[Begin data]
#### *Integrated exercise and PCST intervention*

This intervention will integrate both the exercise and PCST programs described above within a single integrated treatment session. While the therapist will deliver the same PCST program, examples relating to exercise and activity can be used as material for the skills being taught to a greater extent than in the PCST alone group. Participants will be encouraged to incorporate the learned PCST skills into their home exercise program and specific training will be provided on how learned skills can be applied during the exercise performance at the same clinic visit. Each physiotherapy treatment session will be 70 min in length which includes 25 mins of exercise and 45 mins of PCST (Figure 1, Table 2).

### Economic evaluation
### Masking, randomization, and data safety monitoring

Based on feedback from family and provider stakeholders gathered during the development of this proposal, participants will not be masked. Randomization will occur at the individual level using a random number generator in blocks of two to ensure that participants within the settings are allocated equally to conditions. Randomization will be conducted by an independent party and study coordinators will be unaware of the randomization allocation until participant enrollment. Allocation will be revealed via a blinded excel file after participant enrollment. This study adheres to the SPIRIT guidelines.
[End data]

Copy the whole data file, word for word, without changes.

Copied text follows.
#### *Integrated exercise and PCST intervention*

This intervention will integrate both the exercise and PCST programs described above within a single integrated treatment session. While the therapist will deliver the same PCST program, examples relating to exercise and activity can be used as material for the skills being taught to a greater extent than in the PCST alone group. Participants will be encouraged to incorporate the learned PCST skills into their home exercise program and specific training will be provided on how learned skills can be applied during the exercise performance at the same clinic visit. Each physiotherapy treatment session will be 70 min in length which includes 25 mins of exercise and 45 mins of PCST (Figure 1, Table 2).

### Economic evaluation
### Masking, randomization, and data safety monitoring

Based on feedback from family and provider stakeholders gathered during the development of this proposal, participants will not be masked. Randomization will occur at the individual level using a random number generator in blocks of two to ensure that participants within the settings are allocated equally to conditions. Randomization will be conducted by an independent party and study coordinators will be unaware of the randomization allocation until participant enrollment. Allocation will be revealed via a blinded excel file after participant enrollment. This study adheres to the SPIRIT guidelines.